Happy New Year from Feldman Architecture!
The end of 2013 brought exciting news for the firm as the Butterfly House, which we worked on with Bernard Trainor + Associates and Groza Construction, won a coveted Design Award from AIA Monterey Bay! Congratulations to the Butterfly House design and construction team.
The design of our office renovation was featured in the special edition of Design Bureau which was released in December. This coincides with the completion of another fabulous office renovation in the Presidio for a VC firm with Novo Construction. We also completed the Sausalito Outlookwith Forsythe Construction and the photos are in. You’ll see that the clients had lots of collectibles, books, and music which required careful planning and coordination to find organized and elegant storage solutions.
You may be flipping between this newsletter and our projects, and if so, you will notice our big news – the launching of a re-vamped website! This website is intended to highlight new work and feature the stunning photography of our projects while being more compatible to viewing the site on a variety of devices. You should notice bigger, bolder images but also note in terms of content that our blog now includes all of the content formerly hosted on Green Architecture Notes. The new blog will continue to highlight all things Feldman and fully integrate our thoughts and research on sustainability – as we do in any of our projects.
This fall, we have been enjoying working with Humbeen Geo, an intern and recent grad of UC Berkeley, so much that we welcome Humbeen as our newest addition to the staff.
Wishing you a happy, prosperous New Year and looking forward to working together throughout 2014!
In September, London hosted its 10th annual Design Festival, an event and exhibition showcasing the country’s best and most inspirations designs, designers, retailers, manufacturers, educators – anyone and anything having to do with design. There were events held all over the city, including massive installations by some of the world’s most exciting and inspiring designers. I love to see art installed off of museum walls, so, although I didn’t actually go to London to see these in person (sigh), the most exciting new designs for me were the installations that took over whole spaces. Two project in particular looked truly transformational: Benjamin Hubert’s Amass screen for the trade show auditorium and Najla El Zein’s windmill gate.
Our office has loved Benjamin Hubert’s lights all year (stay tuned a bio-type post on him soon), so it’s no surprise that I’m a fan of his take on a partition for the Festival’s trade show auditorium. Hubert’s Amass partition is a series of branches delicately hanging from top supports. The result is an ethereal screen in an organic form which both defines the space but also provides enough transparency to let passers-by get a glimpse of the activity within.
The branches actually are injection-moulded polypropylene, assembled from a kit of parts. After the event is over, the branches can be taken apart and reassembled for another event or venue. Hubert’s plan is to sell Amass as screen/partition/wall for other commercial and contract projects. Amass comes as a kit of parts which allows for many variations in assembly. To get a better idea of how these parts come together, check out this video taken of the Amass installation at the Festival.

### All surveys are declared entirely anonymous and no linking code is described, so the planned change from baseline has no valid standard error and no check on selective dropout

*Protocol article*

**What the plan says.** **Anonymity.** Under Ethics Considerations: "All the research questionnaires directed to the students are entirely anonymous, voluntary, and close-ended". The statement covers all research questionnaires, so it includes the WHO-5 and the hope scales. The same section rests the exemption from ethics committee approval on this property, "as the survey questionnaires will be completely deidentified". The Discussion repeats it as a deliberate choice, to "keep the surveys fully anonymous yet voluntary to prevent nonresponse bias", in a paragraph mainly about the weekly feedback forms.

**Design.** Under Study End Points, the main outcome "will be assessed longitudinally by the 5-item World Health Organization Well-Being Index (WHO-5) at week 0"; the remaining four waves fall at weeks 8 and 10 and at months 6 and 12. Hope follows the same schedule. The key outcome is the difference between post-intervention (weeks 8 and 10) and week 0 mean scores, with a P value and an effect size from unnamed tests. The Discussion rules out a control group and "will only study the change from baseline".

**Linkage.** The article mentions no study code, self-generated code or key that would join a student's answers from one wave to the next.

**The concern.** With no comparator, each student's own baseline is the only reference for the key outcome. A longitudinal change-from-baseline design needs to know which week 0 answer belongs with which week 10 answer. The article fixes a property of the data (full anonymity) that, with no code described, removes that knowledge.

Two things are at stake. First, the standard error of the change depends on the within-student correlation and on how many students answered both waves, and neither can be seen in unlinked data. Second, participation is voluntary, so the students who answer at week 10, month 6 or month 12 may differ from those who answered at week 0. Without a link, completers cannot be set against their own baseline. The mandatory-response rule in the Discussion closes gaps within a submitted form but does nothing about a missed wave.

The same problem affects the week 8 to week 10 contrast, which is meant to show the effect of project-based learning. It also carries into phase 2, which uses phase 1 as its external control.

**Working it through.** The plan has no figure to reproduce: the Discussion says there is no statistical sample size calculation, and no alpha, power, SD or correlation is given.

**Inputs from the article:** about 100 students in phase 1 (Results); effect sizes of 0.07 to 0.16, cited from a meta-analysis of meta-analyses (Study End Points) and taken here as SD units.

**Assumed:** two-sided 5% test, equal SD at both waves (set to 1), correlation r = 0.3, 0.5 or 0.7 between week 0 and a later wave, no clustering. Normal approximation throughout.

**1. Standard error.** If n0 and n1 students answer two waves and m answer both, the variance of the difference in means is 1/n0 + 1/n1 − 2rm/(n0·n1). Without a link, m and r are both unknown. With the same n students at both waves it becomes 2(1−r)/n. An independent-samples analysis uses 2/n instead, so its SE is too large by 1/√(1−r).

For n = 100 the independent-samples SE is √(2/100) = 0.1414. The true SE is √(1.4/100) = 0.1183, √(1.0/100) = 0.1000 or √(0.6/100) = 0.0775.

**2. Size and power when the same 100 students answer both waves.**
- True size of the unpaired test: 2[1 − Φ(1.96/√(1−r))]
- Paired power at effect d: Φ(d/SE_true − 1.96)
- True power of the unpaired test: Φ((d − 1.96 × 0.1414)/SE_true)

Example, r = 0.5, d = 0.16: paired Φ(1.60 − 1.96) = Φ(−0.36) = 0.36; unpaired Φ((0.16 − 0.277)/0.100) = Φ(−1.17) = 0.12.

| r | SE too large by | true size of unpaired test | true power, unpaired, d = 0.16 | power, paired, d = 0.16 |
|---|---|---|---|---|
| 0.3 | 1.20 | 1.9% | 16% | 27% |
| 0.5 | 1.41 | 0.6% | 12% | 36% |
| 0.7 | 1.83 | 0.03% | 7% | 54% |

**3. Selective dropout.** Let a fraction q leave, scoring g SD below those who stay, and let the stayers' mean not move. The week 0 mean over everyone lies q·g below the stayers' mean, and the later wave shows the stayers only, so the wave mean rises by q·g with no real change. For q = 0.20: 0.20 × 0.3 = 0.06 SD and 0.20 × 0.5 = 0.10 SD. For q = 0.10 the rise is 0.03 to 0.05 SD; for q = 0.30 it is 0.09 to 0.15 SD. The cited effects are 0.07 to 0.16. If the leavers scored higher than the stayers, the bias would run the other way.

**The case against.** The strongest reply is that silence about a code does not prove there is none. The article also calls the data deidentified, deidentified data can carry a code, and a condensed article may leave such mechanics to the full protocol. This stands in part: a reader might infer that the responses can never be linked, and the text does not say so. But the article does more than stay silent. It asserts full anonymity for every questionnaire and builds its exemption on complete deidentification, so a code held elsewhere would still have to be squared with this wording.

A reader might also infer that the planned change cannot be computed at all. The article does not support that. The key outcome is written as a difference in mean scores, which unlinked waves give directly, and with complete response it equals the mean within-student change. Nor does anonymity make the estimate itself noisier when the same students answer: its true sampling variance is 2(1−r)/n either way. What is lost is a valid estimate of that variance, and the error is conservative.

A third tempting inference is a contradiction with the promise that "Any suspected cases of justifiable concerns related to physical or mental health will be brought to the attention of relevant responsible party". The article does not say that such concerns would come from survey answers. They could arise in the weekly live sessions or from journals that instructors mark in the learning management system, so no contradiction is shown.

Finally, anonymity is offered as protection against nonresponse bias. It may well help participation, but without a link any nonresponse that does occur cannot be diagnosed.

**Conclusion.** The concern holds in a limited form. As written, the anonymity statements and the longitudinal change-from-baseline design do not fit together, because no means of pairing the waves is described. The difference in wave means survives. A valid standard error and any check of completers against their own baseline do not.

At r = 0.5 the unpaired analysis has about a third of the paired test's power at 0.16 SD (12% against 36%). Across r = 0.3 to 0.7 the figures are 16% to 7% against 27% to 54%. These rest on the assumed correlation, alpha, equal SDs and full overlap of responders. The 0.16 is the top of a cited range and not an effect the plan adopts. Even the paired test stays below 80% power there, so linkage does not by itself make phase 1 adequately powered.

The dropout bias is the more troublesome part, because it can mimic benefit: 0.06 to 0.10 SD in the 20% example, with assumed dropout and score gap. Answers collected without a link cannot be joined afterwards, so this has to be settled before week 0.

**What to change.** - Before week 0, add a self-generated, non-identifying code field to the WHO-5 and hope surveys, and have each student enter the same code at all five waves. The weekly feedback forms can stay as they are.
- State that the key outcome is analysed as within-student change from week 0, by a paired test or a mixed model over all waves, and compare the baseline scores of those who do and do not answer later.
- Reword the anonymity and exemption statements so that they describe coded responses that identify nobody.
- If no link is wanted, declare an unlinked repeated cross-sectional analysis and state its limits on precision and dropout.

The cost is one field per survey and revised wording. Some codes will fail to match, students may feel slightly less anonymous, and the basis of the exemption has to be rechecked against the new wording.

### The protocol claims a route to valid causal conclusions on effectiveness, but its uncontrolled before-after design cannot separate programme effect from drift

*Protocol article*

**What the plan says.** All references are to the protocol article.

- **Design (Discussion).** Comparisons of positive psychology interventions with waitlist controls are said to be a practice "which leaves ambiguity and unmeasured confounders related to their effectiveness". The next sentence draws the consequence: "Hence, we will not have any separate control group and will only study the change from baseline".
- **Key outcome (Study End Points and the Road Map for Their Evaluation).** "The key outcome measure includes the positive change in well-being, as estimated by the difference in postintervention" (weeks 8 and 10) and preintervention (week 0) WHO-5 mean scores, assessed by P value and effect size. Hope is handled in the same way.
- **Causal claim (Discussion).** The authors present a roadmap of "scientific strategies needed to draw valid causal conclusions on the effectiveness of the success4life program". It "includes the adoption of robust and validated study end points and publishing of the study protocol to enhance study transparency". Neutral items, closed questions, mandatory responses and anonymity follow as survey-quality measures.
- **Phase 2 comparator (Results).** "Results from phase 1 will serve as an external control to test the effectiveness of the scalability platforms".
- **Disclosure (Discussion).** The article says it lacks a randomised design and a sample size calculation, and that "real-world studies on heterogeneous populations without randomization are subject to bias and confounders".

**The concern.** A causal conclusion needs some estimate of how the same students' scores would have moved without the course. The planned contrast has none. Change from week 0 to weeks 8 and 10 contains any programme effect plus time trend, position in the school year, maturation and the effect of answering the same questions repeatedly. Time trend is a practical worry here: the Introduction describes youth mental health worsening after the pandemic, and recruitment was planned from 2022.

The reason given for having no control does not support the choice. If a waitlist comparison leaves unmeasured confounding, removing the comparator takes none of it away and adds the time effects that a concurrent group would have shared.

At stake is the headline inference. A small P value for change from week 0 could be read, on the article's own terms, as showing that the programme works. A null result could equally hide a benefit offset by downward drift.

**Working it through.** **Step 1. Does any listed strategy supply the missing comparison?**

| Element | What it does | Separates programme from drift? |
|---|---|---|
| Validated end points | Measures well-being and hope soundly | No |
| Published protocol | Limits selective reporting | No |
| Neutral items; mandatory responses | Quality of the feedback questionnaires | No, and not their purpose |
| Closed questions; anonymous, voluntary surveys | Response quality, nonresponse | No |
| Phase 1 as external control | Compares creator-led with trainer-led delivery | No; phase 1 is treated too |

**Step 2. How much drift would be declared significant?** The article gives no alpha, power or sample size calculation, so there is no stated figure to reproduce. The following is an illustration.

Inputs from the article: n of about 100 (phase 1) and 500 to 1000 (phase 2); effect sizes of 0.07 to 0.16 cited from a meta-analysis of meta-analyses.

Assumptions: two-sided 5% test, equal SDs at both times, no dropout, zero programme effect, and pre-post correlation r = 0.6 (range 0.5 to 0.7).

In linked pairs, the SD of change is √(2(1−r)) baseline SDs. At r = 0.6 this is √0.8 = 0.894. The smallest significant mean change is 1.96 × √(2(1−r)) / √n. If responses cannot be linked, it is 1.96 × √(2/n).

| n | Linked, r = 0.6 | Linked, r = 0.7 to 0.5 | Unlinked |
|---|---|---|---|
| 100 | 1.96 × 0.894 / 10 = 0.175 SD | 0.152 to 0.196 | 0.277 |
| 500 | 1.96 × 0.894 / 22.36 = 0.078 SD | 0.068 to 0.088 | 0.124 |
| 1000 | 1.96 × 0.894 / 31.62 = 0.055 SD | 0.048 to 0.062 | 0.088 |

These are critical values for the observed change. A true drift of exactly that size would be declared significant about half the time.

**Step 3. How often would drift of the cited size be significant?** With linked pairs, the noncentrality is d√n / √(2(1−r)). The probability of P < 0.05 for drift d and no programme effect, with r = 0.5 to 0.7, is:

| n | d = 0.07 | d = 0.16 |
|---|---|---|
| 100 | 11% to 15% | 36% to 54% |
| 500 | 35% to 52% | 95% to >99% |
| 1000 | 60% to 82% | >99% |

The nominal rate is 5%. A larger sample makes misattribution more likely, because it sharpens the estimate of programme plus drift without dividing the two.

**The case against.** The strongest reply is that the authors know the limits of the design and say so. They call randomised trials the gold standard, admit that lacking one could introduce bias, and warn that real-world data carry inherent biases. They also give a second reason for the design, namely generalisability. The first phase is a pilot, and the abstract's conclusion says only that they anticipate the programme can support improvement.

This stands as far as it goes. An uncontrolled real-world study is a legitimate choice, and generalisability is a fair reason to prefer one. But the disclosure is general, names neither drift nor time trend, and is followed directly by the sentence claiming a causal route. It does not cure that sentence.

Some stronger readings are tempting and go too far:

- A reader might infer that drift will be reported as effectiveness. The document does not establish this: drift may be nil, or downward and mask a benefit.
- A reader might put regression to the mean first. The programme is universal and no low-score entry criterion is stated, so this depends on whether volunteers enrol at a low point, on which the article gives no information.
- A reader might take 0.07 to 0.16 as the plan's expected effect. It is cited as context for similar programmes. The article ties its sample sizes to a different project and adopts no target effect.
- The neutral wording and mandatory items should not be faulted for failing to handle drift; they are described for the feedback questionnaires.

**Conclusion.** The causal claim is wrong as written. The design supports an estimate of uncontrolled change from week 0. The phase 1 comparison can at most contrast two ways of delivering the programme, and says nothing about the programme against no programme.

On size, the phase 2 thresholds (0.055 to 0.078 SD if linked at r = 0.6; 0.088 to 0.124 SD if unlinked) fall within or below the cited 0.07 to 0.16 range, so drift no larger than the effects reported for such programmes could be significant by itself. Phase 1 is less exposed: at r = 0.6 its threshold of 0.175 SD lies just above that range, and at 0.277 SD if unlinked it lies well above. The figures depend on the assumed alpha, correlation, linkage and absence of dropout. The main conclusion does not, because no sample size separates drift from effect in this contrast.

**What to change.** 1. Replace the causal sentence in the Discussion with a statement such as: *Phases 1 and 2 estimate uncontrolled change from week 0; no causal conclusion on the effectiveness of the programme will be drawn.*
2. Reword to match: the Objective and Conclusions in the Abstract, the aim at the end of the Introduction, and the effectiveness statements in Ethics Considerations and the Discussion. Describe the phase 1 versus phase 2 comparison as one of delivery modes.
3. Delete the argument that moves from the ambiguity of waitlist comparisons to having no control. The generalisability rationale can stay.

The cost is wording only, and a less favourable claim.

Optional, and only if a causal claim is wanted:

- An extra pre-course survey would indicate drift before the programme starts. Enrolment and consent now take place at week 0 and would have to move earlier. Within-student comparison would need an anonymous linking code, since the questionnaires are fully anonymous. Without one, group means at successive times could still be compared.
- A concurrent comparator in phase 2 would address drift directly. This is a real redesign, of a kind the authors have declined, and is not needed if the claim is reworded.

Like Hubert’s Amass, Najla El Zein Studio’s The Wind Portal also blurs the definition of wall, partition, and door. The portal is a transition element between the Festival’s trade show and the outside, but one that charmingly interacts with those walking by.
The gate is a series of 5,000 windmills precisely placed to and controlled by a computerized wind system, which spins different windmills at different times and at different speeds. The installation isn’t completely about control, as the movement of air caused by passers-by also causes the windmills to turn. It’s thrilling when you can see how your actions directly affect your surroundings and Najla El Zein created a lovely way for that to happen.
Zein says that “the installation aims to make visitors feel and hear that they are transitioning between two spaces. It defines an exaggeration of a specific sensorial movement that each of us experiences throughout our daily lives.” Watch the video to see how people react – it’s wonderful.
This fall brings lots of exciting happenings around the Feldman office – new faces, new clients and projects, and the completion of several stunning projects including a fabulous office renovation at the Presidio.
In the news, Remodeling Magazine chose our Noe Valley Remodel as Project of the Year in the 2013 Design Awards; check out the video with one of the judges noting several features of the project. The Shack won a Merit Award in the Builder’s Choice and Custom Home Design Awards for Best Outdoor Space, recognizing the building’s strong indoor-outdoor relationship and Loretta Gargan’s beautiful garden design. We were also pleased to be part of the AIACC’s Monterey Design Conference Home Tours in late September, bringing architects and architecture enthusiasts to see our recently finished Butterfly House in the Santa Lucia Preserve. Check out Matthew’s blog post on the conference to get a closer look at the weekend down south which many staff members enjoyed! We’re also working on a re-design of the website to be launched in early 2014.
Dwell featured the Shack in the September issue, focusing once again on the great outdoor space in that project, and the October issue of San Francisco magazine included Mill Valley Cabins in the Design Scout section. The eco+historical Victorian Update was profiled by Ecohome Magazine, highlighting many of its green features and our collaboration with eco+historical. Also, photographer Russell Abraham released a new book, Rural Modern, which highlights modern residences from around the United States including the Caterpillar House.